Global congruence of carbon storage and biodiversity in terrestrial ecosystems

Bernardo B.N. Strassburg, Annabel Kelly, Andrew Balmford, Richard G. Davies, Holly K. Gibbs, Andrew Lovett, Lera Miles, C. David L. Orme, Jeff Price, R. Kerry Turner, Ana S.L. Rodrigues

Research output: Contribution to journalArticlepeer-review

265 Citations (Scopus)
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Deforestation is a main driver of climate change and biodiversity loss. An incentive mechanism to reduce emissions from deforestation and forest degradation (REDD) is being negotiated under the United Nations Framework Convention on Climate Change. Here we use the best available global data sets on terrestrial biodiversity and carbon storage to map and investigate potential synergies between carbon and biodiversity-oriented conservation. A strong association (rS= 0.82) between carbon stocks and species richness suggests that such synergies would be high, but unevenly distributed. Many areas of high value for biodiversity could be protected by carbon-based conservation, while others could benefit from complementary funding arising from their carbon content. Some high-biodiversity regions, however, would not benefit from carbon-focused conservation, and could become under increased pressure if REDD is implemented. Our results suggest that additional gains for biodiversity conservation are possible, without compromising the effectiveness for climate change mitigation, if REDD takes biodiversity distribution into account.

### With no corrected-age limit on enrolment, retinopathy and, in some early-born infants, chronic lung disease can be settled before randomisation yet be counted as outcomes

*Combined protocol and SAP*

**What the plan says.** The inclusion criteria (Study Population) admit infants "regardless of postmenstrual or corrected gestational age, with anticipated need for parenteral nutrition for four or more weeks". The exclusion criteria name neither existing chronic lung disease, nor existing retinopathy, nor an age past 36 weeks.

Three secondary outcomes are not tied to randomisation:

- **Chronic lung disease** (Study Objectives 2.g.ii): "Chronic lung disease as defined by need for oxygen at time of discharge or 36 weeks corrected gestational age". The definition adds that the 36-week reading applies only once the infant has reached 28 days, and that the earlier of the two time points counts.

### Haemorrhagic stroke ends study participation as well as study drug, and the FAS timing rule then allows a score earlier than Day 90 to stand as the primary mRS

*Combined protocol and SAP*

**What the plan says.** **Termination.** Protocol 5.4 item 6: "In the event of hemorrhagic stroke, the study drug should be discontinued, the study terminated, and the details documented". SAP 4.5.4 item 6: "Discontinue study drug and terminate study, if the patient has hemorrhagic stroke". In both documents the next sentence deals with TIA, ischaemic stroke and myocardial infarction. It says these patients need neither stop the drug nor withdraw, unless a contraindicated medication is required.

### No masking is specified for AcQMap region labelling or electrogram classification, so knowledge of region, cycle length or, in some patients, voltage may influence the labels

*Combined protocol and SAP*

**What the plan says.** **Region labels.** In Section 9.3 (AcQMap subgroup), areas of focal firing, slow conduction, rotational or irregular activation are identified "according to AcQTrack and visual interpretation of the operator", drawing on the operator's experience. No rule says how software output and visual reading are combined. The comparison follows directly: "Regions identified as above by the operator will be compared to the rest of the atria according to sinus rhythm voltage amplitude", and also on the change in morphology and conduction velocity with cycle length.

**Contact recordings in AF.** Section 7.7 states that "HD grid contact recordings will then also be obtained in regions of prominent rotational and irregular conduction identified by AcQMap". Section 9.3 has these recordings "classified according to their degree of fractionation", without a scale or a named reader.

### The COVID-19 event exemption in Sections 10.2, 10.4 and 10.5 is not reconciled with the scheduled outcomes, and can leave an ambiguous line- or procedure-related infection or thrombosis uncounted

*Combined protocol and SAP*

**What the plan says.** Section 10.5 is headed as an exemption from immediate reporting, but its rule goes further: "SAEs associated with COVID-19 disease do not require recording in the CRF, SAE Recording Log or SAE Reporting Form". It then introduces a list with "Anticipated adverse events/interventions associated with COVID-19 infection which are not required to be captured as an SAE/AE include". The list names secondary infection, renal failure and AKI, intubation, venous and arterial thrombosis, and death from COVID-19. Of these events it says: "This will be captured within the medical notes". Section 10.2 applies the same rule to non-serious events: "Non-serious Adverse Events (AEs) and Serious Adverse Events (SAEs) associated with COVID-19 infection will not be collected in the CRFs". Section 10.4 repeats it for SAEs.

Original languageEnglish
Pages (from-to)98-105
Number of pages8
JournalConservation Letters
Issue number2
Publication statusPublished - Apr 2010


  • Biodiversity
  • Biological conservation
  • Carbon stocks
  • CBD
  • Climate change
  • Cobenefits
  • Deforestation
  • Ecosystem services
  • REDD

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